The long-running speculation whether Pakistan will follow in Argentina's footsteps and demand an IMF bailout was answered this morning.
As a reminder, following a July 12 report from the Financial Times that senior Pakistani finance officials were drawing up options for Pakistan's new prime minister Imran Khan to seek an IMF bailout of up to $12 billion, U.S. Secretary of State Mike Pompeo warned against providing an International Monetary Fund bailout for Pakistan's new government that includes funding to pay off Chinese lenders.
In an interview on CNBC on July 30, Pompeo said the United States looked forward to engagement with the government of Pakistan's expected new prime minister, Imran Khan, but said there is "no rationale" for a bailout that pays off Chinese loans to Pakistan.
"Make no mistake. We will be watching what the IMF does," Pompeo said. "There's no rationale for IMF tax dollars, and associated with that American dollars that are part of the IMF funding, for those to go to bail out Chinese bondholders or China itself."
As we reported in July, Pakistan's urgent need for the emergency cash came as a result of a currency crisis that saw a devaluation of the Pakistan Rupee, as Pakistan burned through a third of its reserves in the past year...
... forcing the central bank to institute soft capital controls and increasing the amount of red tape needed to access dollars. It has also presented the new government with its biggest challenge to date. Many analysts have recently said they expect that another IMF bailout, the second in five years, will be needed to plug an external financing gap.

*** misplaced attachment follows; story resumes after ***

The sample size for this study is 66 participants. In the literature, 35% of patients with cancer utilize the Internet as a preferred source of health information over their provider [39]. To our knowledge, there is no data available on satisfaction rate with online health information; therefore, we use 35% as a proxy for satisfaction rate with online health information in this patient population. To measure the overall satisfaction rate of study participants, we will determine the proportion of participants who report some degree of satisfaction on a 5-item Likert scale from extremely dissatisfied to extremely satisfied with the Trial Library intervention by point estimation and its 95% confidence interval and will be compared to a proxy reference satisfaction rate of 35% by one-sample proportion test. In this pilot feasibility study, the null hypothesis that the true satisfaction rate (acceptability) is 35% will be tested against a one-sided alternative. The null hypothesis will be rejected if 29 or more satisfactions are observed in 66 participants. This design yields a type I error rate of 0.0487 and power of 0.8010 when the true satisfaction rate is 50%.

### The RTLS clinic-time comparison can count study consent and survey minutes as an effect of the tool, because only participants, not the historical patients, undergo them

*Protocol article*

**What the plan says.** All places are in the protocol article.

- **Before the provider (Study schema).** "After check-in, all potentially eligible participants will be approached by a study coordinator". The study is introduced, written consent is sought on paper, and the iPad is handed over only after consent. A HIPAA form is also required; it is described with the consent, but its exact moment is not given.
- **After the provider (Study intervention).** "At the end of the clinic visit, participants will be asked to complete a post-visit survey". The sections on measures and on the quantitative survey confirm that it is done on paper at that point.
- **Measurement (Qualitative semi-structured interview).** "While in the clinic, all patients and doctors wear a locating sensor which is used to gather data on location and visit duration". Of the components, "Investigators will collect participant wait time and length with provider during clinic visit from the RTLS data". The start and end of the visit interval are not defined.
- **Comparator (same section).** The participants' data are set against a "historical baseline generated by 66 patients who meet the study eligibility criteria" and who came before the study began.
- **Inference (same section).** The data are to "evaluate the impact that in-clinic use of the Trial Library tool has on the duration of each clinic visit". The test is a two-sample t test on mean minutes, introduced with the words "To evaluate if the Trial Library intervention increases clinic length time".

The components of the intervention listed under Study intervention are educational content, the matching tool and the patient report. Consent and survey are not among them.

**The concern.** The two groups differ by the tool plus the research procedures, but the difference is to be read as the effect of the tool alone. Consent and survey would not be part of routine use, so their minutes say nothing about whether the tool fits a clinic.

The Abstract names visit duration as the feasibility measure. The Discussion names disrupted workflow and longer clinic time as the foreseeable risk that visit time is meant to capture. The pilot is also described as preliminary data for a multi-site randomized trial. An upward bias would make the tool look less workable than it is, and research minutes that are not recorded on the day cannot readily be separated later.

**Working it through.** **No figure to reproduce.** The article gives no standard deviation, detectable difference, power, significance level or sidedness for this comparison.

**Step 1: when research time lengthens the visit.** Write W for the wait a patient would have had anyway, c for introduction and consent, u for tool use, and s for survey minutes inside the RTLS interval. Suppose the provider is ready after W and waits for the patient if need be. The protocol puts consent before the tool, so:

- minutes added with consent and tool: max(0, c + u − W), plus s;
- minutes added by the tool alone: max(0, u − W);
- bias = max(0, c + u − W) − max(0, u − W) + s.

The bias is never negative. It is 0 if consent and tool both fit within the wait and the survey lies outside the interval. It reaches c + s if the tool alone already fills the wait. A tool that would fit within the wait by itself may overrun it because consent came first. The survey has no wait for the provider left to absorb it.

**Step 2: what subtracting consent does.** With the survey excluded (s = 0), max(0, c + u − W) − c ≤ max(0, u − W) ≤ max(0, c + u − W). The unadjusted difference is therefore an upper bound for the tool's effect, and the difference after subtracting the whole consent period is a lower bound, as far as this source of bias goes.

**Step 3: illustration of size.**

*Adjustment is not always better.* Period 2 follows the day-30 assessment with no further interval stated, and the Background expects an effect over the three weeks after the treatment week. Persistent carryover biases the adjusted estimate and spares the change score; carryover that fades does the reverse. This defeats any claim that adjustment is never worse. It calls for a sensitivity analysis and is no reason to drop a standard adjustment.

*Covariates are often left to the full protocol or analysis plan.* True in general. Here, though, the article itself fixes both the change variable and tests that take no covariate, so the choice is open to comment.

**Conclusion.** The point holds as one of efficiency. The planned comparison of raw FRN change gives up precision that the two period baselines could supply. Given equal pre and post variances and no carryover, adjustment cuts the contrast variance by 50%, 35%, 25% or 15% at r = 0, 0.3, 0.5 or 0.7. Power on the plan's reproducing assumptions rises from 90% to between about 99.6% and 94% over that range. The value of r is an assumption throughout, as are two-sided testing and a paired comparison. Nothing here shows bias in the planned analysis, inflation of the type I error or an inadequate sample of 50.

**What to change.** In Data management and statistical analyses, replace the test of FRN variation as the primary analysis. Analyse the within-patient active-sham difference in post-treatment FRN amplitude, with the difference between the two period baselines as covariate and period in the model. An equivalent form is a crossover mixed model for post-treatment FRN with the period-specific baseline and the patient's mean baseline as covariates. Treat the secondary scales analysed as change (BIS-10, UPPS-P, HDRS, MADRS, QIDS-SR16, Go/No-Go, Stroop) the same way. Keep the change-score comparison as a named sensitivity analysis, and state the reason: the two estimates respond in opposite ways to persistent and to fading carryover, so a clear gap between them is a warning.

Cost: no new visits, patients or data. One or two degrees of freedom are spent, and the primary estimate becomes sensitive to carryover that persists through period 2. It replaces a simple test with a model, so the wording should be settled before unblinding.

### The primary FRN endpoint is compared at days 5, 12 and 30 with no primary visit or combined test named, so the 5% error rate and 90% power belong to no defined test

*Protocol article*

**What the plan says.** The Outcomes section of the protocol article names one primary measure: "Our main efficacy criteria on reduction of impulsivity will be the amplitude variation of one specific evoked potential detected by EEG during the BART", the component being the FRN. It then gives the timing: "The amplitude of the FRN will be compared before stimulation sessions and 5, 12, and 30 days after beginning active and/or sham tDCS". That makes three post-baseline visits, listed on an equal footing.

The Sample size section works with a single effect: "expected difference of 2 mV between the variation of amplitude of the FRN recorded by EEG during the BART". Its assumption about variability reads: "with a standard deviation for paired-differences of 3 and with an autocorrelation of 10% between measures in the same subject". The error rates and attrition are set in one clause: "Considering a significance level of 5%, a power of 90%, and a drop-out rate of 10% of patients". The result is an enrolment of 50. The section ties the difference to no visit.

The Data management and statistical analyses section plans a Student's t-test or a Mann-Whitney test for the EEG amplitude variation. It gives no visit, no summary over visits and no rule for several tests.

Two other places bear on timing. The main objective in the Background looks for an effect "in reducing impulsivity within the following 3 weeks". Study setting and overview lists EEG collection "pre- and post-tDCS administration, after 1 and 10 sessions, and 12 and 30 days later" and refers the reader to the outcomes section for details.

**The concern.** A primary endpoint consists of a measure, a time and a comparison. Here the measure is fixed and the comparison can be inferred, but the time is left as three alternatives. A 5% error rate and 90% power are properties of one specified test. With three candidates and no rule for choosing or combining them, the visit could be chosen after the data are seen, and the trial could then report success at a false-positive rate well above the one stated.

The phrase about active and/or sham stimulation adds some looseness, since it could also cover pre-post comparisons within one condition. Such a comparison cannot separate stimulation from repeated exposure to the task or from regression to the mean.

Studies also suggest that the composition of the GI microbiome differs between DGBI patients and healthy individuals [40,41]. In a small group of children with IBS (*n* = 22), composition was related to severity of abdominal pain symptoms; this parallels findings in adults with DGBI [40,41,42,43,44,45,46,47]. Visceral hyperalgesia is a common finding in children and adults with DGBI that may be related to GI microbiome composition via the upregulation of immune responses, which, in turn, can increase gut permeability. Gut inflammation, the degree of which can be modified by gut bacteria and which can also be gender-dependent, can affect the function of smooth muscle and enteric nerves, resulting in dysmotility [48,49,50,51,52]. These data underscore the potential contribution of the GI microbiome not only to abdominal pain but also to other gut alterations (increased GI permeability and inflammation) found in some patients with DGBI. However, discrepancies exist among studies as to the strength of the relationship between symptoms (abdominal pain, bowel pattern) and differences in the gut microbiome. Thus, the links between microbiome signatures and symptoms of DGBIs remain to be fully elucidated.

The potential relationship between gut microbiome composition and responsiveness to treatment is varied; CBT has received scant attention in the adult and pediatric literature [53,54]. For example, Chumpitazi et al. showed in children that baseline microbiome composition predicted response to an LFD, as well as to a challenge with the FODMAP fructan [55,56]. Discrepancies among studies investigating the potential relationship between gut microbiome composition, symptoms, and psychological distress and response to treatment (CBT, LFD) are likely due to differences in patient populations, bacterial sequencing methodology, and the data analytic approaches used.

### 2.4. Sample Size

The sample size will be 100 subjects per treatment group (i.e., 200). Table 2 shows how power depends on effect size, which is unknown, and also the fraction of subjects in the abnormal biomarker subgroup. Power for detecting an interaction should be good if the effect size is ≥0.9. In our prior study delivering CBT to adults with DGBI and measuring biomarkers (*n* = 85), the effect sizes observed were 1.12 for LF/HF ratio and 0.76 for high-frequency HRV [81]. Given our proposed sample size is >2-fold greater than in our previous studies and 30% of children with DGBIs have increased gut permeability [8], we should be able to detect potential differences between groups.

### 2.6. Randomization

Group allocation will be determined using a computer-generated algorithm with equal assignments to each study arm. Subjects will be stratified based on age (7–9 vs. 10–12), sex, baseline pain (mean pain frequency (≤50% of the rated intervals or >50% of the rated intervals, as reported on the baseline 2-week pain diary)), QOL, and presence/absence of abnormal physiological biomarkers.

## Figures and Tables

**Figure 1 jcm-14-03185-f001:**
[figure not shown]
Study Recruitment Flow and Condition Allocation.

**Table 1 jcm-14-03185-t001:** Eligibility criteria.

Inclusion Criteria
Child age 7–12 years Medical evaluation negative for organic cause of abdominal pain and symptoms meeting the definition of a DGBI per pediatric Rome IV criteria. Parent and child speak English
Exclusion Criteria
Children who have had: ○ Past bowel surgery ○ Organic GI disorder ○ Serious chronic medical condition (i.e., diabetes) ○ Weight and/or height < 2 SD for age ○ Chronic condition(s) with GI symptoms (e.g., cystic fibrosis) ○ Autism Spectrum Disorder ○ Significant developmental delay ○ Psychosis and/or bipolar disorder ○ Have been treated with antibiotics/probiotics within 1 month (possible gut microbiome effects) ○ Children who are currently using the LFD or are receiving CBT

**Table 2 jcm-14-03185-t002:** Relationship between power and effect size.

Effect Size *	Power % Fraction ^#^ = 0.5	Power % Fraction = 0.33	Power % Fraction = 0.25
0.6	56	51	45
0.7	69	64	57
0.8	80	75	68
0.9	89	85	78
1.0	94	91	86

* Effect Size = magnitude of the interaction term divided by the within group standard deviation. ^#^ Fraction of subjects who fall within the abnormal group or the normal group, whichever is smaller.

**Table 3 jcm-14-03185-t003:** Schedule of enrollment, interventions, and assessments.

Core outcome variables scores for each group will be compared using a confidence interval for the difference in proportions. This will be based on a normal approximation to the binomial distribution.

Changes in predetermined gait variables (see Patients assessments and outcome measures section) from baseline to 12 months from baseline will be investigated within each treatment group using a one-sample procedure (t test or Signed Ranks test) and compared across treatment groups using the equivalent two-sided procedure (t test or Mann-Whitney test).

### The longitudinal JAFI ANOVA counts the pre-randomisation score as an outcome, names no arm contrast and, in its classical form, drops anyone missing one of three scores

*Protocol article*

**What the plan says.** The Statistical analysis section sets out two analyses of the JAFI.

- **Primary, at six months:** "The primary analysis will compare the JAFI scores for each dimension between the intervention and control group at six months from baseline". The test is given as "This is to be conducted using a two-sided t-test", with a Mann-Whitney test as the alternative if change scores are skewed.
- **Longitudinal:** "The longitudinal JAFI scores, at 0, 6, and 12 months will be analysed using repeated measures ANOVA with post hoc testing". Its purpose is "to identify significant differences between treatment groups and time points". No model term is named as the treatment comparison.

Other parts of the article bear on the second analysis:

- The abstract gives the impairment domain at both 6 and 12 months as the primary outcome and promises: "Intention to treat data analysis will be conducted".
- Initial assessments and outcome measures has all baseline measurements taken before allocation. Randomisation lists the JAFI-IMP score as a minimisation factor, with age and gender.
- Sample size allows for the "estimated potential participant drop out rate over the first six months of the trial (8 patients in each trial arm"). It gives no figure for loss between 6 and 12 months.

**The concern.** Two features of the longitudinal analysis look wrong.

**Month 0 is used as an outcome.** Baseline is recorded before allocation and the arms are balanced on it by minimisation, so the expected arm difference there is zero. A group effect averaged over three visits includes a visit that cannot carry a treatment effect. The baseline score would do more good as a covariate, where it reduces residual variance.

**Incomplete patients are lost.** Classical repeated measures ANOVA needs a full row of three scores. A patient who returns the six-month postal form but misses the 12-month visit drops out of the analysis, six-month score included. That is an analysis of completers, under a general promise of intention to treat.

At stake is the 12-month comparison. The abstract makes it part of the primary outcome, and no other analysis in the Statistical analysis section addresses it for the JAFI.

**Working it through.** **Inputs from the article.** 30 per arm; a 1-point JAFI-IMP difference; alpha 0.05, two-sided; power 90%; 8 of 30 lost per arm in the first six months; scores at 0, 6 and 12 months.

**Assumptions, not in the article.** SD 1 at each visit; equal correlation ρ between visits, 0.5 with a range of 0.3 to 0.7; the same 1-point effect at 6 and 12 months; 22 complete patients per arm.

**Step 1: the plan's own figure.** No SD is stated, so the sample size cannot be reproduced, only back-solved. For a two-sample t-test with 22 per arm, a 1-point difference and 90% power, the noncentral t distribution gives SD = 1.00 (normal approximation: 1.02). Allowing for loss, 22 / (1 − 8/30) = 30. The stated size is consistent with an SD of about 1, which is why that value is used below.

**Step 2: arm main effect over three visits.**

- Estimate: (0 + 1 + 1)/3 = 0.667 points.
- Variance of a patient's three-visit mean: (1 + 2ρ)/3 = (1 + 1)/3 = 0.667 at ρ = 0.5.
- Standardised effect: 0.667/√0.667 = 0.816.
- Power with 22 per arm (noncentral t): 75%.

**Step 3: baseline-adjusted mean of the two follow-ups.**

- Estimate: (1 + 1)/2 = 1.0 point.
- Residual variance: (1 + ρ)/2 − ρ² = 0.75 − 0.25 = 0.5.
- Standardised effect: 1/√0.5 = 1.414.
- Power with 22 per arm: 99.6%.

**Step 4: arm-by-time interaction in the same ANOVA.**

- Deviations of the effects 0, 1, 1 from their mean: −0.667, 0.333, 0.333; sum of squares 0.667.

Also notably, much of this carnage accelerated since the start of January which coincided with Pakistan's decision to ditch the dollar (following Trump's remarks) and get closer to China. Furthermore, as we reported in December, Pakistan has been contemplating the move since last month's formal launch of the Long Term Plan for the China-Pakistan Economic Corridor (CPEC), signed by the two sides on November 21. The CPEC is a flagship project of China's Belt and Road initiative - the 3,000 km, over $50 billion corridor which stretches from Kashgar in western China to Gwadar port in Pakistan on the Arabian sea.
We concluded our article by asking, even before the IMF news hit, "Will China step up?"
Then, in early August, China did just that, when Beijing agreed to a reported $2 billion loan just days after the election of a new Pakistani premier and cricketing legend Imran Khan. China stepped up to reinforce a geopolitical alliance that shapes the South Asian nation’s policies toward the U.S. and India.
It turns out that was not enough, and despite US opposition, Pakistan's finance minister announced his country would seek a financial bailout from the International Monetary Fund as the country’s foreign reserves dwindle yet further.
Asad Umar told the Pakistani news channel Geo TV on Monday night that Imran Khan, the prime minister, had decided to begin talks with the IMF to help the country weather its financial problems.
“The prime minister . . . after consulting everyone decided today that we should open talks with the IMF,” he said.